According to Wikipedia, Microdosing (or micro-dosing) is a technique for studying the behaviour of drugs in humans through the administration of doses so low (“sub-therapeutic”) they are unlikely to produce whole-body effects, but high enough to allow the cellular response to be studied.
Unfortunately, it seems to be emerging as the latest trend as some professionals take a ‘little something’ to start the day. LSD and magic mushrooms are illegal Class A drugs, which carry a sentence of up to seven years in prison for possession, so why are some otherwise professional people taking small doses of them as part of their morning routine?
Wired reported on the growing trend emerging from Silicon Valley that is now finding it’s way to the UK – publicist ‘Lily’ told them:
“It helps me think more creatively and stay focused,” she says. “I manage my stress with ease and am able to keep my perspective healthy in a way that I was unable to before.”
Danny Clarke, Operations Director for the ELAS Group, explains that it is a growing problem with potential consequences:
“Microdosing is reported to be on the increase amongst entrepreneurs and those who work in creative industries such as marketing, PR or software design, who often see these psychedelic substances as part of their daily routine and key to giving them a creative edge within their industry.
“People who micro-dose are known to report higher levels of creativity, increased mood and energy levels, but it’s important to understand that there are health risks associated with these substances that also need to be considered. Substances such as magic mushrooms and LSD are known to amplify existing mental health conditions and bring some unwarranted emotional baggage; magic mushrooms, for example, tend to amplify your current mood whether that’s good or bad rather than acting as a stimulant or numbing agent. Additionally, research has suggested that repeated daily doses of psilocybin which is found in magic mushrooms could cause heart problems.
“We’ve also heard of increased use of LSD and magic mushrooms by people suffering from conditions such as stress, anxiety and depression. However, there is evidence that suggests microdosing is ineffective at treating depression in the long-term.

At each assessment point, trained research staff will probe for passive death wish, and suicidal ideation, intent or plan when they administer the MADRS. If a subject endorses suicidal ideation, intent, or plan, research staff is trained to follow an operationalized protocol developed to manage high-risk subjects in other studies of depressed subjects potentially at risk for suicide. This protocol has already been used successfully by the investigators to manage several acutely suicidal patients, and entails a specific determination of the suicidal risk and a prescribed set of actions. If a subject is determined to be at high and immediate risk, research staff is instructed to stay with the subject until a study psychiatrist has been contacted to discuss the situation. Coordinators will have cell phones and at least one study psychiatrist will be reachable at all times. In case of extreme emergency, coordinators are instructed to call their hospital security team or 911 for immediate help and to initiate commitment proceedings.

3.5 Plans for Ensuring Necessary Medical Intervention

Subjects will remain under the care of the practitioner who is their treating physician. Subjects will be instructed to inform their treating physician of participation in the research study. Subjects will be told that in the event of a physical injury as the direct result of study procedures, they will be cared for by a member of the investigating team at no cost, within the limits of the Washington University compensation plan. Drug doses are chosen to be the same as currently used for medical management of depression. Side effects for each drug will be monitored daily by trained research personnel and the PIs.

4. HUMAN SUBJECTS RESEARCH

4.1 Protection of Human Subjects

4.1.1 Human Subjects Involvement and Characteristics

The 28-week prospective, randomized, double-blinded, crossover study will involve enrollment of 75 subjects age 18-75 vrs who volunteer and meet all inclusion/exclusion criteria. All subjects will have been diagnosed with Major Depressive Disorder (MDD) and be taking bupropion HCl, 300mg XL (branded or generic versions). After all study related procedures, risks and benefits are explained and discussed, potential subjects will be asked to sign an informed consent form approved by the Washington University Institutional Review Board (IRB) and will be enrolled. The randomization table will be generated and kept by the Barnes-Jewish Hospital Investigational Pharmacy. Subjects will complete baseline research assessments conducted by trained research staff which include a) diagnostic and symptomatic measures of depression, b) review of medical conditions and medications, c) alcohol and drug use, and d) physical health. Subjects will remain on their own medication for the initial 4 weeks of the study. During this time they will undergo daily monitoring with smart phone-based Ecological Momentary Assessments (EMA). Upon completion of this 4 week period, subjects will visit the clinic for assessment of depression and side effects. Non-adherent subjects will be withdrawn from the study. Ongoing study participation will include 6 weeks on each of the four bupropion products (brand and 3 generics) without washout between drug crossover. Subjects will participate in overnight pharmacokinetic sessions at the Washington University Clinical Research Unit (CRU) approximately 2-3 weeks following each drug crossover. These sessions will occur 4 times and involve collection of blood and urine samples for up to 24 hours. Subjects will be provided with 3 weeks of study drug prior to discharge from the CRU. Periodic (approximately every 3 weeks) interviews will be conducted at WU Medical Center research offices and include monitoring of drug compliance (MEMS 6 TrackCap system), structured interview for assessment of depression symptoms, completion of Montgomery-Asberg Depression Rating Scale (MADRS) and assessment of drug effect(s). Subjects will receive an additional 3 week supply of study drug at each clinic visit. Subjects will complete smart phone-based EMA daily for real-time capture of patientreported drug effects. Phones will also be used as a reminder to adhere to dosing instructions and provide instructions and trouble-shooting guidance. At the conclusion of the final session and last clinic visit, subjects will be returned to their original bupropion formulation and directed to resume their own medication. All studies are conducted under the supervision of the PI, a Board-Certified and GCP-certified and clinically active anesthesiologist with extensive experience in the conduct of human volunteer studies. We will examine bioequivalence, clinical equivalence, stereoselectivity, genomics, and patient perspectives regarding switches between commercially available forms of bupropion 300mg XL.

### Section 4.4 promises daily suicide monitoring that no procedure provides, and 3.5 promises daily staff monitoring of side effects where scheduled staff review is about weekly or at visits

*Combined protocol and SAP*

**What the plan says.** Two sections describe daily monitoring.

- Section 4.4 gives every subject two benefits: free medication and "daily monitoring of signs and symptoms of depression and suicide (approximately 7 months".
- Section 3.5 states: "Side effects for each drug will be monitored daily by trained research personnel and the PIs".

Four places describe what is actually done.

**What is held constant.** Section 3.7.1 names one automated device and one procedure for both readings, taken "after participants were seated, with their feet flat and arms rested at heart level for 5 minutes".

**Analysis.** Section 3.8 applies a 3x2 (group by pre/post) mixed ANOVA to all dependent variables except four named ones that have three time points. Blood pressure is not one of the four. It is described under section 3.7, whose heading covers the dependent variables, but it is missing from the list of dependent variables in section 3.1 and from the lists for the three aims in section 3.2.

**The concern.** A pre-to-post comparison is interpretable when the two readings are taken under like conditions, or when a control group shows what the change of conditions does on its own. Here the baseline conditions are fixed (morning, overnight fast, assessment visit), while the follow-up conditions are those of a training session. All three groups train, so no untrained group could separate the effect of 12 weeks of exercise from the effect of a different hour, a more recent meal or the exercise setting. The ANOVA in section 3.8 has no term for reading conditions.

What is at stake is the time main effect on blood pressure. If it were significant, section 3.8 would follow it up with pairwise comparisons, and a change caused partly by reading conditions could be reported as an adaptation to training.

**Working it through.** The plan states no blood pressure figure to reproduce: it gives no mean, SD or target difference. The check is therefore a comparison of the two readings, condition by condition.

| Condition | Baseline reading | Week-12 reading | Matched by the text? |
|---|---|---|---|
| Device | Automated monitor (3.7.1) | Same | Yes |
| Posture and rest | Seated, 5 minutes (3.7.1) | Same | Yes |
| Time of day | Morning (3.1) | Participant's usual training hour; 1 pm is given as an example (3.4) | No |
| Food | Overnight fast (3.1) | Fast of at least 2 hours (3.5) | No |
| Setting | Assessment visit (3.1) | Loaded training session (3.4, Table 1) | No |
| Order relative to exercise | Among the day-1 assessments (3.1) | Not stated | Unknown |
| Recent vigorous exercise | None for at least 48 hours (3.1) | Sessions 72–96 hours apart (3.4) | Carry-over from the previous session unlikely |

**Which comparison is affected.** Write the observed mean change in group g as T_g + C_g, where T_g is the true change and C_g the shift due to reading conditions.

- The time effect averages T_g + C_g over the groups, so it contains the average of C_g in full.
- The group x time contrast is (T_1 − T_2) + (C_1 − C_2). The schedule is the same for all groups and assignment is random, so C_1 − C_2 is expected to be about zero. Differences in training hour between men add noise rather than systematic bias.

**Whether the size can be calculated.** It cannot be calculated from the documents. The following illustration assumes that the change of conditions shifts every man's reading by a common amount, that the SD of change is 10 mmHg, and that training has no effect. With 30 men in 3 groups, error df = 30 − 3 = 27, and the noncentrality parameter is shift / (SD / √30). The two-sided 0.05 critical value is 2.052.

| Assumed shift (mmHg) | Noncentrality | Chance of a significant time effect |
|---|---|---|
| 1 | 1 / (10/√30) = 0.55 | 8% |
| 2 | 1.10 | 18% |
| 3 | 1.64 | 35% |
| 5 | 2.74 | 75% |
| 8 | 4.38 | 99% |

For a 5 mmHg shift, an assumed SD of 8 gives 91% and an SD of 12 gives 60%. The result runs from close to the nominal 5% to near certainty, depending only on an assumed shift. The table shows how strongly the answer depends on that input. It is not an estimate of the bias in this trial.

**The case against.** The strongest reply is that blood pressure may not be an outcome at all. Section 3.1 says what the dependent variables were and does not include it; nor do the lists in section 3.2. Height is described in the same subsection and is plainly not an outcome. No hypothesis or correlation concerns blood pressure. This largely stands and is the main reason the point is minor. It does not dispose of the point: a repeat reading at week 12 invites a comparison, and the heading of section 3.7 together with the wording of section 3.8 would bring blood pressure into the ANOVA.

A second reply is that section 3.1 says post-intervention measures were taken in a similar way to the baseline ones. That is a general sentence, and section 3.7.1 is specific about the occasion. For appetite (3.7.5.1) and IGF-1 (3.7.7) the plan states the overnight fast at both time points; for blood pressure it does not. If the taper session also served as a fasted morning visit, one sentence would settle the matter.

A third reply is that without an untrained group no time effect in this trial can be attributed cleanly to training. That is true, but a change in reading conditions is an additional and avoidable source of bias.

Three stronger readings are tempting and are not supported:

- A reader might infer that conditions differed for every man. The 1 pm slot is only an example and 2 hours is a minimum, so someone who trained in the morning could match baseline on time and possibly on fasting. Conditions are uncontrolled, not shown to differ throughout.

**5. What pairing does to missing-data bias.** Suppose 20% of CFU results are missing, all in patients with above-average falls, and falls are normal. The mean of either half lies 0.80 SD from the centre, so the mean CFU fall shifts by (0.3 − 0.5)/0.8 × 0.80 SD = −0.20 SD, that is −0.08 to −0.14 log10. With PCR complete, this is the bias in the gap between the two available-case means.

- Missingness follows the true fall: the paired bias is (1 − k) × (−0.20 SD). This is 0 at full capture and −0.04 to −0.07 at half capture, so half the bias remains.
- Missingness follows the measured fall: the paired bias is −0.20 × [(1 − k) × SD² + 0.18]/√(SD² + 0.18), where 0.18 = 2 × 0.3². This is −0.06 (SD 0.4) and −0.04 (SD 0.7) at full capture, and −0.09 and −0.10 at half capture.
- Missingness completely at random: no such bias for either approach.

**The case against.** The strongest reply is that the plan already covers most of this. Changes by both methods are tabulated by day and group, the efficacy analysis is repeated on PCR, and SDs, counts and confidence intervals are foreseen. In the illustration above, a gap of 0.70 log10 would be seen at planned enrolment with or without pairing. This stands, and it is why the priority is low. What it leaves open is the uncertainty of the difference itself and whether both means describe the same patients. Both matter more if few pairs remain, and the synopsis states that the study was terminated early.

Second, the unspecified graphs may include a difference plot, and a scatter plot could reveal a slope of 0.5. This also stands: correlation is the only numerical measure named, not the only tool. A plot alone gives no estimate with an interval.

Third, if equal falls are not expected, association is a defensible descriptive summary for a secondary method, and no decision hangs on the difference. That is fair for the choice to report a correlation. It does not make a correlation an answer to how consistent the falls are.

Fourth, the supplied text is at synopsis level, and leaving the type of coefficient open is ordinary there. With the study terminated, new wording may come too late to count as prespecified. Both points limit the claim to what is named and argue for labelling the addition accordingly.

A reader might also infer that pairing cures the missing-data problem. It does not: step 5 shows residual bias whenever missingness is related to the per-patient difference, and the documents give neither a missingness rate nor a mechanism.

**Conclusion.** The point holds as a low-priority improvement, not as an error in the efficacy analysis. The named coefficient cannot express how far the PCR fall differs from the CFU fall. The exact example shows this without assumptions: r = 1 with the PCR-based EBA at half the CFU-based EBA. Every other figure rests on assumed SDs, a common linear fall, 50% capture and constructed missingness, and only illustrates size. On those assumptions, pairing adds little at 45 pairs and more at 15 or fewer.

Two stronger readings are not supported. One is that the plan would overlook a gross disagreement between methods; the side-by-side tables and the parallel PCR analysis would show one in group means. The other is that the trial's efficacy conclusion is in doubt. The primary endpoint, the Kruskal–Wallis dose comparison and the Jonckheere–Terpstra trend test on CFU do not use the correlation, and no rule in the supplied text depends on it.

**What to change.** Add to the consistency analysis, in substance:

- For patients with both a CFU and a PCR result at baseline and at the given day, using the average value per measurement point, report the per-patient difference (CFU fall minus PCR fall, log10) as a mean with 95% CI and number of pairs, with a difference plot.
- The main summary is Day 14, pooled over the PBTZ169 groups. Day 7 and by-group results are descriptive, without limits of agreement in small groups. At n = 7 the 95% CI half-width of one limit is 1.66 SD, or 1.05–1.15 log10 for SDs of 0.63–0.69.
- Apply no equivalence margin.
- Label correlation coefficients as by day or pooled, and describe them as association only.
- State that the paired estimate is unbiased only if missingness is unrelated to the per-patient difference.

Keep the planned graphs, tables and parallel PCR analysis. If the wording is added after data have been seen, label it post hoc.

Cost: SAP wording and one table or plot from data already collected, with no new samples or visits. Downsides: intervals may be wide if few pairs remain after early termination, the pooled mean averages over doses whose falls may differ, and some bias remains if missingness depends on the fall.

So how much is too much? What constitutes a microdose and what happens when the size of these doses has to increase to get the desired effect? Clarke explains:
“Taking even a microdose of these drugs over a period of time could mean your body becomes accustomed to them, leading to the risk of normalizing a very powerful substance in order to achieve the desired effects and people eventually finding themselves taking higher doses in order to get the same effects as is found with other substances. Take for example the use of coffee. If you drink coffee every day in order to stay awake and energized, over time you find you need to increase the amount in order to get the same effect – one cup of coffee quickly turns to four or five, which then becomes a vicious circle as the increased caffeine dose keeps you awake when you want to sleep.
Clarke explains that employers need to keep a careful eye on the trend:
“Employers should be aware of the growing trend for microdosing,” he says. “We recommend taking this opportunity to review or implement your company’s drug and alcohol policy to ensure hallucinogenic substances such as LSD and magic mushrooms are covered.
“Employers should also review any testing and training programmes to ensure awareness is raised amongst the workforce in relation to the risks of using such drugs, even in so-called microdoses.”